The leaves and bark of the North American witch-hazel, Hamamelis virginiana, may be used to produce an astringent decoction as a cooling agent for various uses in traditional medicine, herbalism, and skincare products. This decoction was widely used for medicinal purposes by Native Americans and is typically sold in modern pharmacies as witch hazel water or as semisolid ointments, creams, gels or salves. It is commonly used to treat diaper rash in infants. As an ingredient or topical agent, witch hazel water is regulated in the United States as an over-the-counter drug for external use only to soothe minor skin irritations.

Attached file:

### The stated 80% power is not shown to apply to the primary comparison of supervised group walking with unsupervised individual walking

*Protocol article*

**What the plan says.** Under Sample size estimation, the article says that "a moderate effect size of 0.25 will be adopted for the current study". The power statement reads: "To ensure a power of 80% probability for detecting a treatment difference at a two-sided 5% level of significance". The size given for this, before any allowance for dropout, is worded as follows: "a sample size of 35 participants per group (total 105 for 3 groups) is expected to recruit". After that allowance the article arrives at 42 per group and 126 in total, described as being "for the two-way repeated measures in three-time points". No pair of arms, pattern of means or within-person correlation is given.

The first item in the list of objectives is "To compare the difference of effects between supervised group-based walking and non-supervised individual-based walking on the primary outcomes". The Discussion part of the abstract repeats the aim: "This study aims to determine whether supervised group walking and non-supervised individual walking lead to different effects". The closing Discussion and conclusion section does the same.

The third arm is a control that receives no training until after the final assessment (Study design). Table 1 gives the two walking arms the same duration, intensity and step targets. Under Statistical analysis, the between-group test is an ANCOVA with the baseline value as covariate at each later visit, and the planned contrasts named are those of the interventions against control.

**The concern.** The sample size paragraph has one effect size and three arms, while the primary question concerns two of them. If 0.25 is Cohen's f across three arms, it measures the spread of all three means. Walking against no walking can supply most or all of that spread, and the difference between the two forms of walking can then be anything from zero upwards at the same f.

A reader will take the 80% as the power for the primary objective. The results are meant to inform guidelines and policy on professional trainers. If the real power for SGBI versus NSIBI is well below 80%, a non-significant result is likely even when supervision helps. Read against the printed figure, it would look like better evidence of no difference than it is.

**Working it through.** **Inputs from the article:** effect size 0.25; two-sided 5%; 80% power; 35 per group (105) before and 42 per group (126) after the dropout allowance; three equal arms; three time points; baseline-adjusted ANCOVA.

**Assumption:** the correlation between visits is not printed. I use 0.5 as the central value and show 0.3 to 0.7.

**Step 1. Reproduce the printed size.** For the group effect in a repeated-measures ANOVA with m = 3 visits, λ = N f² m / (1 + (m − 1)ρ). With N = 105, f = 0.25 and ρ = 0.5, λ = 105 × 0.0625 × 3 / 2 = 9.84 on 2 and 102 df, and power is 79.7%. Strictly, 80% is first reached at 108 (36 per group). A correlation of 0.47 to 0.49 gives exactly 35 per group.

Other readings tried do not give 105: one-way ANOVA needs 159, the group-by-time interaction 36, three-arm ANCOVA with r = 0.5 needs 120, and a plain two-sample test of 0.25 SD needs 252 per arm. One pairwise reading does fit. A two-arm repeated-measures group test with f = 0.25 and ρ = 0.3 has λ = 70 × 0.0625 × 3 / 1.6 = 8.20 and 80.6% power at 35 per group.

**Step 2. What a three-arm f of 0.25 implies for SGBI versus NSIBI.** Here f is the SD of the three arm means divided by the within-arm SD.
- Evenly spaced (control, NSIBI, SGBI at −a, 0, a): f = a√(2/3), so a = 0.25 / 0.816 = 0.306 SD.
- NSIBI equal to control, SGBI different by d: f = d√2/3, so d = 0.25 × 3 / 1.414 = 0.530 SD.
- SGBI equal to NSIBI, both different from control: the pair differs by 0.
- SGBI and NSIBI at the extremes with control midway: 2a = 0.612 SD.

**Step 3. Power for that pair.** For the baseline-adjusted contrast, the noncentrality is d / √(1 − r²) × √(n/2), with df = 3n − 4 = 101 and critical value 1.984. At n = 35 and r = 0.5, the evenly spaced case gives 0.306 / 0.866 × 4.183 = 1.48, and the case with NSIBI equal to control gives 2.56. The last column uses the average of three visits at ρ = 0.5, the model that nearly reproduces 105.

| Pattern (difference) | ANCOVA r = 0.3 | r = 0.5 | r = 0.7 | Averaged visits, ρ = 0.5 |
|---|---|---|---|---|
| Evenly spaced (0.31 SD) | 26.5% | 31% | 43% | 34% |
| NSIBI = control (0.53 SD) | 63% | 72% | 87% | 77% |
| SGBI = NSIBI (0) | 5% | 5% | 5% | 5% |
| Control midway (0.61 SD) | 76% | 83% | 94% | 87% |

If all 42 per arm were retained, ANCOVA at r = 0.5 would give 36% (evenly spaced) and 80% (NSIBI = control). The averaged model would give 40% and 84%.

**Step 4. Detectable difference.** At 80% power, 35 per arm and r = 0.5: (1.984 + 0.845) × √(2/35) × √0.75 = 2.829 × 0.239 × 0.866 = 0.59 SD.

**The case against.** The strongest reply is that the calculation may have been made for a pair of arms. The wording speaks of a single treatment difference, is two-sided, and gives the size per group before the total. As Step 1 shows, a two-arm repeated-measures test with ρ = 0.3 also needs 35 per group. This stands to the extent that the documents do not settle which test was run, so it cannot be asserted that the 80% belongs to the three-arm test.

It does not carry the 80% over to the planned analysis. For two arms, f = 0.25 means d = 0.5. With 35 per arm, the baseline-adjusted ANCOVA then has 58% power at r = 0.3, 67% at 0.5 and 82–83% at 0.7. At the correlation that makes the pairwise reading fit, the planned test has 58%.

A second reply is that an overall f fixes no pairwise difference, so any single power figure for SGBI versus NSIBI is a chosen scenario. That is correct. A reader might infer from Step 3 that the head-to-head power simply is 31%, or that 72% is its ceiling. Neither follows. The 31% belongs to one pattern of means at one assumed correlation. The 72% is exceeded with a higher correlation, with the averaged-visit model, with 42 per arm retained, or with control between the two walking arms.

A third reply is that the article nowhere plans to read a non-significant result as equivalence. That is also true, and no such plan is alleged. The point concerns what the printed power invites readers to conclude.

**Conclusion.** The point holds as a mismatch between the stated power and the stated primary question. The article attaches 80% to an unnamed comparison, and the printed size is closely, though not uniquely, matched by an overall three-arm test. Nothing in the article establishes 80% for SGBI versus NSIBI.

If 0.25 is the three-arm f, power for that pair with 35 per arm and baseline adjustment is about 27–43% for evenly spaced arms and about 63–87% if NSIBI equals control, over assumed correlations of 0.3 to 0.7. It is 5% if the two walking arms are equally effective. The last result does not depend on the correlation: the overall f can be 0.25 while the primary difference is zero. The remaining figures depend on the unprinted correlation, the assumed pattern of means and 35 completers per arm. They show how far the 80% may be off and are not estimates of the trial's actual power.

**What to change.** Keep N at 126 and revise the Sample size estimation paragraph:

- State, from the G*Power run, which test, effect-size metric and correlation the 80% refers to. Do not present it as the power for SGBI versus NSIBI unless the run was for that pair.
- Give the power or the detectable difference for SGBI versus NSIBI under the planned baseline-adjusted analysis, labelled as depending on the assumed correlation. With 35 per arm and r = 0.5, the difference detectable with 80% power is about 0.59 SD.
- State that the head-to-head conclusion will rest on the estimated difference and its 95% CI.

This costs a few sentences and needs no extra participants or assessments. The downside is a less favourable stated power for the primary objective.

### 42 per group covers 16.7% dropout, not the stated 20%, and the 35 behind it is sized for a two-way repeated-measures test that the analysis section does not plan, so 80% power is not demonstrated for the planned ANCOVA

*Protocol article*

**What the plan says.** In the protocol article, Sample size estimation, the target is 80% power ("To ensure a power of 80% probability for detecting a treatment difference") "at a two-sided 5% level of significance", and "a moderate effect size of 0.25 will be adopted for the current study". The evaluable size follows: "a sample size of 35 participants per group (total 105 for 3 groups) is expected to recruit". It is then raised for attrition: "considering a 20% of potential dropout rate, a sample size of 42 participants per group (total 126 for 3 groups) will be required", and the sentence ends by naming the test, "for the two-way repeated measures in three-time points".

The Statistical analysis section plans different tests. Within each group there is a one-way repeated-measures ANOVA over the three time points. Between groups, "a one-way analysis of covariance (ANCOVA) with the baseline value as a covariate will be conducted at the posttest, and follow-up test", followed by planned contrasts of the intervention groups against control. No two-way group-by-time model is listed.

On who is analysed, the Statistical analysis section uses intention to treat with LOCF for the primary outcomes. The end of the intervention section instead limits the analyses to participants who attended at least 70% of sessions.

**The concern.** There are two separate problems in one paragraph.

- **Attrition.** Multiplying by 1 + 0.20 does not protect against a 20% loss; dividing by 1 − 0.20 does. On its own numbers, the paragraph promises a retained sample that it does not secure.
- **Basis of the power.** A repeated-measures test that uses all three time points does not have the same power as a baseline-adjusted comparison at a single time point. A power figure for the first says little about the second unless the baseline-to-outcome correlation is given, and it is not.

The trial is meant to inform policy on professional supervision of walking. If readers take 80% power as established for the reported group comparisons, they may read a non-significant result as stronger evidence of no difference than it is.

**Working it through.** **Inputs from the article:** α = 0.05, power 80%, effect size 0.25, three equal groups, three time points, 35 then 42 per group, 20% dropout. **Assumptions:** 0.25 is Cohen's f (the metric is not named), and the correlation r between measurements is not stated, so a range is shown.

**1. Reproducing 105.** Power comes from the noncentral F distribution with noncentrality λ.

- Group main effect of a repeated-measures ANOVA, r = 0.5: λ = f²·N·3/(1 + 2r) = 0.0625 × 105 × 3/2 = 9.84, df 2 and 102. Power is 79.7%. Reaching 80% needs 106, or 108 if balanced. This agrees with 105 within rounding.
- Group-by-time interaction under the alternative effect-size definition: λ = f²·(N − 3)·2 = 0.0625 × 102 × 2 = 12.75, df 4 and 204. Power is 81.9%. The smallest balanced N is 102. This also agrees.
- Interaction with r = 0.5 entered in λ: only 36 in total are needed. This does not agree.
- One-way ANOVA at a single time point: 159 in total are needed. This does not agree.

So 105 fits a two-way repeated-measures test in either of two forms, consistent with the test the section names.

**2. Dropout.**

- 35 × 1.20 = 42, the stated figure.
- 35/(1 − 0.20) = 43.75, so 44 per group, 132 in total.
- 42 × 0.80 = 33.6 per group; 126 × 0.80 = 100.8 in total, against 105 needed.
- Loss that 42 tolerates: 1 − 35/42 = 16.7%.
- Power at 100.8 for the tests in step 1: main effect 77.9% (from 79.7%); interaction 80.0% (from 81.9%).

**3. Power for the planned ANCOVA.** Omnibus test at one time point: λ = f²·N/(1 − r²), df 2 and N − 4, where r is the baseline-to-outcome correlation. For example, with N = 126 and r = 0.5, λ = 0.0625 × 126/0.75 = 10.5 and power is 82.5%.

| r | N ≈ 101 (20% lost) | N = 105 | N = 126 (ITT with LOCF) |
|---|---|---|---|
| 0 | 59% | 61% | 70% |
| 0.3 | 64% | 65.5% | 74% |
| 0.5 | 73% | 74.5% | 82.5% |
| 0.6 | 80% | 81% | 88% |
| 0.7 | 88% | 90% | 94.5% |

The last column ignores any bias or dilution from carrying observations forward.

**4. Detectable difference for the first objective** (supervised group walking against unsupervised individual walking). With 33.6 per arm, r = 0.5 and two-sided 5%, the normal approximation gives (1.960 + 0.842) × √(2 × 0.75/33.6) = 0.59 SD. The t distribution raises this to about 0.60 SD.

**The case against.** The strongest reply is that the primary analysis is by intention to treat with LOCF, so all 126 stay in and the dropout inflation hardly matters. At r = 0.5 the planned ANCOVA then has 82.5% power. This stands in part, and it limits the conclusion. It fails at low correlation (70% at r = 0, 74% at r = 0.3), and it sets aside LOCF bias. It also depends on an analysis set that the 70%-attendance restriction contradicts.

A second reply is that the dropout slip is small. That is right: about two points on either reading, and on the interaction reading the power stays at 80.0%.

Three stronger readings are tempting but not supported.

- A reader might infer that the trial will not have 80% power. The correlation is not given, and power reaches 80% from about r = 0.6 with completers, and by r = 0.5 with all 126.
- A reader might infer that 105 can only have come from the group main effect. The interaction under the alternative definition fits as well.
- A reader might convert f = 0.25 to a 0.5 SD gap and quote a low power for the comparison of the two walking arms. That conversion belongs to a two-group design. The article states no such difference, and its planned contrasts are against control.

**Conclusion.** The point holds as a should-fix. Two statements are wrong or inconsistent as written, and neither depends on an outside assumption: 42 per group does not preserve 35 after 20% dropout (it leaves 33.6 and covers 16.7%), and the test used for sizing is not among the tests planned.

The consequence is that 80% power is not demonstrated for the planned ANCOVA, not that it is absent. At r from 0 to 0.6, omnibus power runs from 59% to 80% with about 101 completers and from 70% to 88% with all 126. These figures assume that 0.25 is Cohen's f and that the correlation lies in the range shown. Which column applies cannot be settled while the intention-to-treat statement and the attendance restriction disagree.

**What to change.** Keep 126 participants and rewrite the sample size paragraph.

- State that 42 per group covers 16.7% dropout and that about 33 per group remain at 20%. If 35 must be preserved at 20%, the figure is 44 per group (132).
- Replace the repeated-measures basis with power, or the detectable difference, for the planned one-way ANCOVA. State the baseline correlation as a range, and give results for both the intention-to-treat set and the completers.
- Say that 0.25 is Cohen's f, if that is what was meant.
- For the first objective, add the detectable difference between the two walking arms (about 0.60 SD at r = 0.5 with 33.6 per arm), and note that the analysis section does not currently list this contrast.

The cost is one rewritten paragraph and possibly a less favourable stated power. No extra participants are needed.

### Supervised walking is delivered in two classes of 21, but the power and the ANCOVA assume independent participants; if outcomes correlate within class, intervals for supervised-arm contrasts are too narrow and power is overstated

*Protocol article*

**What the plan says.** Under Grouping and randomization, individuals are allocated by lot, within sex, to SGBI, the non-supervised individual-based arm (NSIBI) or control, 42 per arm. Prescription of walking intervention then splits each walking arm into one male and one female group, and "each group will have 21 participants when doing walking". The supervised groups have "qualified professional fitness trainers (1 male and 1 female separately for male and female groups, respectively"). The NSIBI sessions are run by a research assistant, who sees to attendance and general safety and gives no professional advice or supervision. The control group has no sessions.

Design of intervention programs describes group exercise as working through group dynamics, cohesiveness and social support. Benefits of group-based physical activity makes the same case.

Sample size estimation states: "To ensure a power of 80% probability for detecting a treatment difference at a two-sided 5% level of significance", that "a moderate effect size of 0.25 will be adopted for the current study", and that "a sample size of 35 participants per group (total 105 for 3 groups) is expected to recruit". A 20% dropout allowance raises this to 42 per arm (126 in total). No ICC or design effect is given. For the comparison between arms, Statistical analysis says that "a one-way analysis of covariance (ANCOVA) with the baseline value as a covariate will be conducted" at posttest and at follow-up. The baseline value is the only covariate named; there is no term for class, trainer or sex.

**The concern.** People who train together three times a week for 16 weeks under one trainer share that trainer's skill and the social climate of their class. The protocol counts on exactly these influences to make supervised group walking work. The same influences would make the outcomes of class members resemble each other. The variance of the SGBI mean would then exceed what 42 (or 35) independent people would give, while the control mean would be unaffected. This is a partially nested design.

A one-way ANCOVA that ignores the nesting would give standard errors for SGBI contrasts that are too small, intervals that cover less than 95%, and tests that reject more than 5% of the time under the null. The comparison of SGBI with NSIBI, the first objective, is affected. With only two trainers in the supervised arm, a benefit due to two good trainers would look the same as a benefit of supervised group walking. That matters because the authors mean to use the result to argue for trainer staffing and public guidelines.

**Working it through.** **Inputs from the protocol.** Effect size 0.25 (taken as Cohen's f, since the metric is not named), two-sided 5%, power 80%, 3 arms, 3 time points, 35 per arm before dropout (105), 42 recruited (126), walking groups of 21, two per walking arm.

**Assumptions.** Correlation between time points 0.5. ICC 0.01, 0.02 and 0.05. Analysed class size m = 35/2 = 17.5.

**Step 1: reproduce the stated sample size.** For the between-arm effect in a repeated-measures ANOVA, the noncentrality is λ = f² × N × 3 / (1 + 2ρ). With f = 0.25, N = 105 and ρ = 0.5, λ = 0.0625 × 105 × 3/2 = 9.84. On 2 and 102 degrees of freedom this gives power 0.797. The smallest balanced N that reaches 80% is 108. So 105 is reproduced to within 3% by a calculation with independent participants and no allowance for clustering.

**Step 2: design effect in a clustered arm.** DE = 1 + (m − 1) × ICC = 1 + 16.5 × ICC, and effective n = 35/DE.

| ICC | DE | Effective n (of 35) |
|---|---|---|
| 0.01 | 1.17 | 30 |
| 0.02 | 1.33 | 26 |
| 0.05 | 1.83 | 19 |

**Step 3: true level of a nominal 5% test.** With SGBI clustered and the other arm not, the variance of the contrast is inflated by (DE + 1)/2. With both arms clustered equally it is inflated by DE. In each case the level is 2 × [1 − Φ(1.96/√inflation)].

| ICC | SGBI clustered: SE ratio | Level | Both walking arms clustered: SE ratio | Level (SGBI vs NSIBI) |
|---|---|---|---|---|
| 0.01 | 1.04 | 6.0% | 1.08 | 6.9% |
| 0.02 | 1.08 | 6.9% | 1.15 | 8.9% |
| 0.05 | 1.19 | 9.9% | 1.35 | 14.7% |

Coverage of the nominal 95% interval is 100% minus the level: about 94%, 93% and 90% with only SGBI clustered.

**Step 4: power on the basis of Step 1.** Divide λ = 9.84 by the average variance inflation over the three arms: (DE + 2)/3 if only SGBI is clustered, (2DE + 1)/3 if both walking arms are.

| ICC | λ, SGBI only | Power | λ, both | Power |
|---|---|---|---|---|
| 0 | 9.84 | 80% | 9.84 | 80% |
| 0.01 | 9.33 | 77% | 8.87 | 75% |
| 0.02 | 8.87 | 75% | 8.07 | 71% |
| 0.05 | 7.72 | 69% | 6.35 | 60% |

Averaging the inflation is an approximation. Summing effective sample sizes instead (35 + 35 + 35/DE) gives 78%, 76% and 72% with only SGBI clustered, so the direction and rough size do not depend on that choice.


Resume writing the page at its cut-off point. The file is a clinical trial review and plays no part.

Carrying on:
Witch hazel water is used externally on sores, bruises, and for skin care, such as topical treatment of psoriasis, eczema, aftershave products, cracked or blistered skin, insect bites, poison ivy, and skin burns. It is found in numerous over-the-counter hemorrhoid preparations.